Dictionary of National Biography, 1885-1900/Couch, Richard Quiller
COUCH, RICHARD QUILLER (1816–1863), naturalist, eldest son of Jonathan Couch [q. v.], was born at Polperro on 14 March 1816. After receiving a medical education under his father and at Guy's Hospital, London, where he gained several honours and prizes and obtained the ordinary medical qualifications, he returned to Polperro to assist his father, and employed his leisure in careful zoological study. In 1845 he settled in Penzance as a medical practitioner, and in a few years became recognised as an able zoological observer. Within a few weeks of his arrival at Penzance he was elected one of the secretaries and curators of the Penzance Natural History and Antiquarian Society, and he was for many years its president. His interesting annual addresses and many other papers on zoology by him are published in the ‘Transactions’ of that society, vols. i. and ii. He contributed the third part (on the zoophytes) to the ‘Cornish Fauna,’ written by his father; and an account of the natural history of West Cornwall to J. S. Courtney's ‘Guide to Penzance,’ 1845. Other interesting papers on zoophytes, crustacea, and fishes were contributed by him to the ‘Journal of the Royal Institution of Cornwall,’ the ‘Reports of the Royal Cornwall Polytechnic Society,’ the ‘Zoologist,’ ‘Annals of Natural History,’ &c., all of which are recorded in Boase and Courtney's ‘Bibliotheca Cornubiensis,’ i. 92–4, iii. 1138. Among these may be mentioned observations on the zoophytes of Cornwall, on the development of the frog, on the metamorphosis of the decapod crustaceans, and the natural history of the mackerel in the ‘Polytechnic Reports’ for 1842 and 1844; and on the nest of the fifteen-spined stickleback in the ‘Penzance Natural History Transactions,’ ii. 79–83. He contributed to Ralfs's ‘British Desmidieæ,’ 1848, and to Thomas Bell's ‘British Stalk-eyed Crustacea,’ 1853. Couch was also interested in Cornish geology, and did useful work in developing the difficult subject of Cornish fossil remains. From 1848 onwards he was curator of the Royal Geological Society of Cornwall, and contributed to its ‘Transactions’ several valuable papers, as well as annual reports. The diseases of the Cornish miners were a subject of his careful investigation, and his papers on the mortality of miners in the ‘Polytechnic Reports’ (1857–60) are, as far as they go, of permanent value; they were translated into French.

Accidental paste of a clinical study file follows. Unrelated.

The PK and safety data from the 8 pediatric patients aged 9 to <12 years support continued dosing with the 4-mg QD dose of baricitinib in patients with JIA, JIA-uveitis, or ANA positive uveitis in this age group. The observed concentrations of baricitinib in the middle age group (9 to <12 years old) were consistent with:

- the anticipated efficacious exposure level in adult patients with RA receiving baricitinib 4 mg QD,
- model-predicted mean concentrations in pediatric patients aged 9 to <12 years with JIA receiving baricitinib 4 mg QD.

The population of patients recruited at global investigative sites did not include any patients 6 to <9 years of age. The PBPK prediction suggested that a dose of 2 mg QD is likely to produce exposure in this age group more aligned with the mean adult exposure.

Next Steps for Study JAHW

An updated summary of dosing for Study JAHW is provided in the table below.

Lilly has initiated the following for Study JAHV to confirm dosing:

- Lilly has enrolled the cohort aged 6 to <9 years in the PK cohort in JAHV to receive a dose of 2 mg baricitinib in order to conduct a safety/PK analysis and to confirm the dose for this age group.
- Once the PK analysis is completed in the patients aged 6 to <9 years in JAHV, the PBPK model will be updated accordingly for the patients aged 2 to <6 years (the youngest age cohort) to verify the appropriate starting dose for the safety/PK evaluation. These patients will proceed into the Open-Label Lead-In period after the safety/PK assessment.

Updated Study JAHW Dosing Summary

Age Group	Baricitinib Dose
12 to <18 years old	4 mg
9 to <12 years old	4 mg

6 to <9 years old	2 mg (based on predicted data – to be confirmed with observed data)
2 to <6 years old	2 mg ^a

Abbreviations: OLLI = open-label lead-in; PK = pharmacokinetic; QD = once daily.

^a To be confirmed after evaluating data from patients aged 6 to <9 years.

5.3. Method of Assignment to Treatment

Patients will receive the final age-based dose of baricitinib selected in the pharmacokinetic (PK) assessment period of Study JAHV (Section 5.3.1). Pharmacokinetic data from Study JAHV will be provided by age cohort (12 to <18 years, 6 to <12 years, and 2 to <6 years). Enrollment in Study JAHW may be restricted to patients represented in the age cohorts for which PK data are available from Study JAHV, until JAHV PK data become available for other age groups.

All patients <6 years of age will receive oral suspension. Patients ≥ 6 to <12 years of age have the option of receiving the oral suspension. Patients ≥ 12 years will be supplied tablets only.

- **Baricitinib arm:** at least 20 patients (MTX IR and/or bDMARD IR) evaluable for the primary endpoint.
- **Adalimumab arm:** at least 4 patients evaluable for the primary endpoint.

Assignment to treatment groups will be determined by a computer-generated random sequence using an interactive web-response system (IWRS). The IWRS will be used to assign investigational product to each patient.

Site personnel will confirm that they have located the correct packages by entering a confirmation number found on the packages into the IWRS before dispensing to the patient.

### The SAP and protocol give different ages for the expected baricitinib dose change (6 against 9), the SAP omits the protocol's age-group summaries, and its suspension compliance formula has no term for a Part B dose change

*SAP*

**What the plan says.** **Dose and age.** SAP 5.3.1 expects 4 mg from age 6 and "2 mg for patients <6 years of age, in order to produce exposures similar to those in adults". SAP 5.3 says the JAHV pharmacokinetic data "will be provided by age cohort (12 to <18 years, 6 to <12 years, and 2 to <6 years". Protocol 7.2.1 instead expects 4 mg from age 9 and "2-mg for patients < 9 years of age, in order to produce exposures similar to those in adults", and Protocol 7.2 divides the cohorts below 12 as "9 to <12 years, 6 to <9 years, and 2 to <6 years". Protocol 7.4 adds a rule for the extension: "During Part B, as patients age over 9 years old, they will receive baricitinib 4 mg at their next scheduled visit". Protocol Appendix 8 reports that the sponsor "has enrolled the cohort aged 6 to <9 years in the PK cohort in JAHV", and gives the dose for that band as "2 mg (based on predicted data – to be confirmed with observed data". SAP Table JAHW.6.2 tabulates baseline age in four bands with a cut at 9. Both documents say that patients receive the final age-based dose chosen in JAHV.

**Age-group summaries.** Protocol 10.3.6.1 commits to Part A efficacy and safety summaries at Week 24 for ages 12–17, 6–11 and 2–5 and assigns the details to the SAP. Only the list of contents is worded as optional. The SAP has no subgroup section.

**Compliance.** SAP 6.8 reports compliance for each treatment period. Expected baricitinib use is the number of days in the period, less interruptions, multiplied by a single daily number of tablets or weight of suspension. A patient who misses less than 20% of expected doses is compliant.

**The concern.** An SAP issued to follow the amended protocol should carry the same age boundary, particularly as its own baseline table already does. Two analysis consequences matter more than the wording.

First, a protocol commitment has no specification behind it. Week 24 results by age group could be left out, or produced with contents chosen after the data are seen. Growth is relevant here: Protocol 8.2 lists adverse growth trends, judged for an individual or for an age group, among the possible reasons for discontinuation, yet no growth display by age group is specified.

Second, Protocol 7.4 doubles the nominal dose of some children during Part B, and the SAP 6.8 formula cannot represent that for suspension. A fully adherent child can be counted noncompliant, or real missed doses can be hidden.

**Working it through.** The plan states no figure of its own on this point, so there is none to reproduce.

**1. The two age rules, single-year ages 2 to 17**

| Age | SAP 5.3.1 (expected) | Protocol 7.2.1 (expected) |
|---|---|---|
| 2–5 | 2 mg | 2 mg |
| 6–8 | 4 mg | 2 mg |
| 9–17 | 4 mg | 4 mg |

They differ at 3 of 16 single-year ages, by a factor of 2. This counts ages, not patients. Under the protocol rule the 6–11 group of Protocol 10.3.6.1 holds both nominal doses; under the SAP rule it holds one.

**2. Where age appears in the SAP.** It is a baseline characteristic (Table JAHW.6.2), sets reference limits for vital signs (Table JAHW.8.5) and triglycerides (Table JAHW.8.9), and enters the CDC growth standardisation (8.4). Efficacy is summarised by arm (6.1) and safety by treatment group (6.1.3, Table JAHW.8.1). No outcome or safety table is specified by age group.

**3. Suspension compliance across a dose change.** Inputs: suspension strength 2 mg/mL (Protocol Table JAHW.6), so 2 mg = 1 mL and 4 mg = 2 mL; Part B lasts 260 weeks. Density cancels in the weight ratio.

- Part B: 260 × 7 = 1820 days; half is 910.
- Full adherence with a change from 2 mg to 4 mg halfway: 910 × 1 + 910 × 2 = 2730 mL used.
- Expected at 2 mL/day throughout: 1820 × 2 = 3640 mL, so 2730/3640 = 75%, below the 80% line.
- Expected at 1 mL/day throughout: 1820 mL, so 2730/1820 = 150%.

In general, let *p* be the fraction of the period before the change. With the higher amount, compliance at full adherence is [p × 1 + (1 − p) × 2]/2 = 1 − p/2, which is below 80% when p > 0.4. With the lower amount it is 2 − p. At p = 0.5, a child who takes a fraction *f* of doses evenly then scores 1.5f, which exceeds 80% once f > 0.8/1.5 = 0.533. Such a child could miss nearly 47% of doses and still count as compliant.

Couch died, in the full vigour of his powers, on 8 May 1863, aged 47, leaving a widow and four children.
[Obit. notices, Cornish Telegraph, 13 May 1863; Western Morning News, 12 May 1863 (by G. Bettany); Gent. Mag. 3rd ser. xv. (1863) 106–8; Hist. of Polperro, 1871, pp. 25–7; Boase and Courtney's Bibl. Cornub. i 92–4, iii. 1138.]